Thursday, January 13, 2011

The Gemma Doyle 2011 Reread A Great and Terrible Beauty by Libba Bray

Followers, we have never truly discussed my insane love of all things Libba Bray.

See, ever since I came across The Gemma Doyle Trilogy in 2008 I have been a big fan of Libba Bray. TGDT is the one series that spoke to me completely. It was exceptionally good timing on my part and mesmerizing writing on Libba's. I've been in love with Gemma and her world ever since. From then on, at the beginning of every year I start rereading the series. This takes me about a month but it is always worth it.

I realize I've never done reviews of TGDT for you guys. I'm changing that this year!

Dust Jacket Description:

"Gemma Doyle isn't like other girls. Girls with impeccable manners, who speak when spoken to, who remember their station, and who will lie back and think of England when it's required of them.

No, sixteen year old Gemma is an island unto herself, sent to the Spence Academy in London after tragedy strikes her family in India. Lonely, guilt ridden, and prone to visions of the future that have an uncomfortable habit of coming true, Gemma finds a chilly reception. But she's not completely alone...she's been followed by a mysterious young man, who warns her to close her mind against the visions.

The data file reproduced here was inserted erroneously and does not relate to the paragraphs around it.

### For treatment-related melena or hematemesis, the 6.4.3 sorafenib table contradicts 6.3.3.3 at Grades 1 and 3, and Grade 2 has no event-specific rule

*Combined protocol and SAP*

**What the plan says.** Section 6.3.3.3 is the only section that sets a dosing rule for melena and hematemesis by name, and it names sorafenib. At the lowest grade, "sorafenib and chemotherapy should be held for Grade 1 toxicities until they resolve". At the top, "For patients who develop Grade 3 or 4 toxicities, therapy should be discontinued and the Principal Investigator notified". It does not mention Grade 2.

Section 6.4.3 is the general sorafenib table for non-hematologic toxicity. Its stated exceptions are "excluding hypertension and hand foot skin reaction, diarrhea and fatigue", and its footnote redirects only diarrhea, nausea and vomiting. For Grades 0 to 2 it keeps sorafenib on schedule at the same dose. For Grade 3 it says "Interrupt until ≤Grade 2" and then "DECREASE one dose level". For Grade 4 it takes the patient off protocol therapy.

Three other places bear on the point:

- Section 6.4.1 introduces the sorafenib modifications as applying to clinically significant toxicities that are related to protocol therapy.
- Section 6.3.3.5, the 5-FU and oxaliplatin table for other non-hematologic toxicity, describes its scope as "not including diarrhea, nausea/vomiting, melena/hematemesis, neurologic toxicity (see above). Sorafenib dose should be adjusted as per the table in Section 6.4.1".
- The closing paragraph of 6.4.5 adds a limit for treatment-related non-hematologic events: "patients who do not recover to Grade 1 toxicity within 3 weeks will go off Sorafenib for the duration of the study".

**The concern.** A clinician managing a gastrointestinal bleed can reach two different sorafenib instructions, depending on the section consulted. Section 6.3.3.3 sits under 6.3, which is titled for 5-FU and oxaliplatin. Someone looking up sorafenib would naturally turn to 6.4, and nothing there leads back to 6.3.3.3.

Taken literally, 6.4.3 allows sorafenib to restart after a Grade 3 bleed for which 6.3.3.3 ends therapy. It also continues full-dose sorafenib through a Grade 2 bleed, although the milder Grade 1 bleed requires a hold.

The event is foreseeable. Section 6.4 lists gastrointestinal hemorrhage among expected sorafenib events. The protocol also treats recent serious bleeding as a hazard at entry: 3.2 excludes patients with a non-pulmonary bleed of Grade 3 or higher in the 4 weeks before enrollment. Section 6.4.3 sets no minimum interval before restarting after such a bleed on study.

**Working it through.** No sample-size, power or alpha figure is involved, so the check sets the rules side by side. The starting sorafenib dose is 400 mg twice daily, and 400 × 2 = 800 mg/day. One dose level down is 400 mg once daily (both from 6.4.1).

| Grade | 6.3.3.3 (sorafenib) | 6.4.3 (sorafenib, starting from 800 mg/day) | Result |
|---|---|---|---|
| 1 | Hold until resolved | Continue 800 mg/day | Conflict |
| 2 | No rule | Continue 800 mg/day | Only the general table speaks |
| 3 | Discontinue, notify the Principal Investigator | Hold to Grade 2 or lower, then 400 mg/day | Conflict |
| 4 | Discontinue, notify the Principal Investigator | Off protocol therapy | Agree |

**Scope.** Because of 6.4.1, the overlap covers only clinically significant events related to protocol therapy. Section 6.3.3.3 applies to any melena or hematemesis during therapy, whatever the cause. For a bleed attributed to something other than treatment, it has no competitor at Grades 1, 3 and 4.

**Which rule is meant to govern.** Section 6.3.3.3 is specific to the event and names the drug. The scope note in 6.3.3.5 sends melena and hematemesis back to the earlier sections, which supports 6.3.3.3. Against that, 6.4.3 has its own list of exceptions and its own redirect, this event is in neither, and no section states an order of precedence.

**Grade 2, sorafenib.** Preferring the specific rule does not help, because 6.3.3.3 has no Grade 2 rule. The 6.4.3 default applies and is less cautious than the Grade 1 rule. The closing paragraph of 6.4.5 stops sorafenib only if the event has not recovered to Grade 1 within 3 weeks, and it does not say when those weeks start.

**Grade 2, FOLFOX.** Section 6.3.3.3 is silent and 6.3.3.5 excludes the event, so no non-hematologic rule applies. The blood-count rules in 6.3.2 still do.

For it's at Spence that Gemma's power to attract the supernatural unfolds; there she becomes entangled with the school's most powerful girls and discovers her mother's connection to a shadowy group called the Order. It's there that her destiny waits...if only she can believe in it.

A Great and Terrible Beauty is a curl up under the covers kind of book... a vast canvas of rustling skirts and dancing shadows and things that go bump in the night. It's a vividly drawn portrait of the Victorian age, when girls were groomed for lives as rich men's wives...and the story of a girl who saw another way."